In early 2005, art dealer Richard Polsky decided to sell a small Andy Warhol "Fright Wig" painting for $375,000. The sale originally seemed like a success, but Polsky had misjudged his moment, badly. Over the next two years, the art world shifted on its axis. Auction houses began to take over the work traditionally handled by dealers, and prices shot into the stratosphere—a similar “Fright Wig” sold in 2007 for 1.2 million pounds. Polsky's book I Sold Andy Warhol (Too Soon) traces this sea change from its roots to its collapse, offering a behind-the-scenes look at the high-stakes, ego-driven world of contemporary art dealing.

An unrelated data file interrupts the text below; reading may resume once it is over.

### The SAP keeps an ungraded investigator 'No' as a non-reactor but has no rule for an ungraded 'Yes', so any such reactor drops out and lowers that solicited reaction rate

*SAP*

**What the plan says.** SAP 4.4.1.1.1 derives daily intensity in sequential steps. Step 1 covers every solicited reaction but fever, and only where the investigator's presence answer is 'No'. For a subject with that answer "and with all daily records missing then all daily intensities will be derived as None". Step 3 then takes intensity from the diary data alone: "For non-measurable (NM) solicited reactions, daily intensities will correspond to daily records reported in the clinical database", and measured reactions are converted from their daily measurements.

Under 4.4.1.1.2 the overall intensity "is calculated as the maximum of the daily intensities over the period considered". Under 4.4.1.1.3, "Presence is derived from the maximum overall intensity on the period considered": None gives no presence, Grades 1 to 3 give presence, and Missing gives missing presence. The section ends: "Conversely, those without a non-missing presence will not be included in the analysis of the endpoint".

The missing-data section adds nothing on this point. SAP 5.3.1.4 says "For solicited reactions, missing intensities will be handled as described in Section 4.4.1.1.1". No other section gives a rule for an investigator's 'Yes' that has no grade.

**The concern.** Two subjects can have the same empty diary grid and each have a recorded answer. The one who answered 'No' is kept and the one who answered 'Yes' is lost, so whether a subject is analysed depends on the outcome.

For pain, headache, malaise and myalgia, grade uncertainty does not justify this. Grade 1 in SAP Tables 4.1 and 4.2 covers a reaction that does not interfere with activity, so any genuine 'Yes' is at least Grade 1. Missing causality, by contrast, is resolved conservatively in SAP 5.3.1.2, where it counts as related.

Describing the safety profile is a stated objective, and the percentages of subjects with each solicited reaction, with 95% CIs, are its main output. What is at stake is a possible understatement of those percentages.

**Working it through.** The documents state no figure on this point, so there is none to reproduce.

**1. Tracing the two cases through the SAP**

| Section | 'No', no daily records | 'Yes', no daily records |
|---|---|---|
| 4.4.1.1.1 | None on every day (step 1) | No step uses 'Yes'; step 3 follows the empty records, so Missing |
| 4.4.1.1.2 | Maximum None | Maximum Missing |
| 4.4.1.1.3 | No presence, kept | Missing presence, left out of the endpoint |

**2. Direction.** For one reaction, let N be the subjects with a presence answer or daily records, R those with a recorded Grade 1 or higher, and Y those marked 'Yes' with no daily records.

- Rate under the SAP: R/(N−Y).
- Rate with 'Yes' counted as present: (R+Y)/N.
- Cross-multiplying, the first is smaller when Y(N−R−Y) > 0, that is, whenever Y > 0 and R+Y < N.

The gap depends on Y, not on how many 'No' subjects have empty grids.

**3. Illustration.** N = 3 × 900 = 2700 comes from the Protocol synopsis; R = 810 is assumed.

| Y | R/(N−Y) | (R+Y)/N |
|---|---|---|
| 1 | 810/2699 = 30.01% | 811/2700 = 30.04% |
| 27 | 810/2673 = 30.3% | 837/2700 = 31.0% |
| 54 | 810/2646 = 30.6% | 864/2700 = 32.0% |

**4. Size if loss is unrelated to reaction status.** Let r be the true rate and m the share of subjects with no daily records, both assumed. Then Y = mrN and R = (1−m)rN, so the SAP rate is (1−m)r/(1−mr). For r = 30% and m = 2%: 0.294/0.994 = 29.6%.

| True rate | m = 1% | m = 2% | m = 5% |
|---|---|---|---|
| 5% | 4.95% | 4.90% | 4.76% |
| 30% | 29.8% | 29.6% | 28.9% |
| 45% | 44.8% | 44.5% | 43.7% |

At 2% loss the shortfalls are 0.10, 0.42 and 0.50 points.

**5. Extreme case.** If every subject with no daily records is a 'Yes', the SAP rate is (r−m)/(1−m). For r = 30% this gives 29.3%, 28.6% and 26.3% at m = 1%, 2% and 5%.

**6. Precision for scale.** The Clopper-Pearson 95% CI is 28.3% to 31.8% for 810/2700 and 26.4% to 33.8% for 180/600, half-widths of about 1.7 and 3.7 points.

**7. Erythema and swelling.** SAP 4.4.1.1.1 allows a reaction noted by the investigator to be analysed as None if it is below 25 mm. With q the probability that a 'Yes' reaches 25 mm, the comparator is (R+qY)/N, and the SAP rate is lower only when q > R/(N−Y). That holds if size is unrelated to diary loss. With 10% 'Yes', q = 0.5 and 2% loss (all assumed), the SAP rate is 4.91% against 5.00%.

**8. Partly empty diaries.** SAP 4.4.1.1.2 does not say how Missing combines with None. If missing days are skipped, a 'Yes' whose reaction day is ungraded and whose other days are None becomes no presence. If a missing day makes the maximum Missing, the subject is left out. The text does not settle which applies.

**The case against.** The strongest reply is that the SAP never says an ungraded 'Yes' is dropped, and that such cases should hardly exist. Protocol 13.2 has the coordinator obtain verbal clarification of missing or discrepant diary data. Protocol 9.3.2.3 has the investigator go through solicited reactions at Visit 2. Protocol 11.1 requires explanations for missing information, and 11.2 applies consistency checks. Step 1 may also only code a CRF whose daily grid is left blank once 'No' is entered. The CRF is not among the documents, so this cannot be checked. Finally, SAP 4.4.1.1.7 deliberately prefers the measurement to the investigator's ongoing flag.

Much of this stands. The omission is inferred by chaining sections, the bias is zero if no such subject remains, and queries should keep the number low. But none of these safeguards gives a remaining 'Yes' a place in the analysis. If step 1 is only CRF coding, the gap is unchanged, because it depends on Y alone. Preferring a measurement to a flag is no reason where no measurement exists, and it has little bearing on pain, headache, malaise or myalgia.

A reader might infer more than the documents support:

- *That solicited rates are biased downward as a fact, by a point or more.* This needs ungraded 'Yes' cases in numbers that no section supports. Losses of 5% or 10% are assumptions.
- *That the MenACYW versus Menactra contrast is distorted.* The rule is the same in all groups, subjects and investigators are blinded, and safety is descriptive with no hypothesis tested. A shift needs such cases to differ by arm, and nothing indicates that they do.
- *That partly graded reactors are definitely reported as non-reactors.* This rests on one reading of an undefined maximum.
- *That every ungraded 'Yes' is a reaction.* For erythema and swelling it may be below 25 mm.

Even if the closest you've ever come to a significant art sale is cruising past a Thomas Kinkade gallery in the mall, Polsky has an interesting story to tell. Unfortunately, large sections of I Sold Andy Warhol (Too Soon) prove that he isn't the most sympathetic person to tell it. The book's descriptions of wheeling and dealing are amusingly catty, but Polsky wastes too much time on obscure art-circle namedropping and anecdotes about his (numerous) mercenary exes, neither of which the average reader is likely to appreciate. More importantly, while the housing market is full of people who should empathize with Polsky's description of selling something at a grossly inflated price and then finding himself unable to afford its replacement, the immediately-post-Madoff era probably wasn't the smartest time to release a book about a man complaining about clearing a mere(!) $300,000+ on the Warhol sale of the title. Sure, readers might sympathize with Polsky's situation, viewing it as an allegory for the grossly inflated economy as a whole... but we're betting they won't. Polsky's book might be entertaining, but our financial wounds are still too fresh.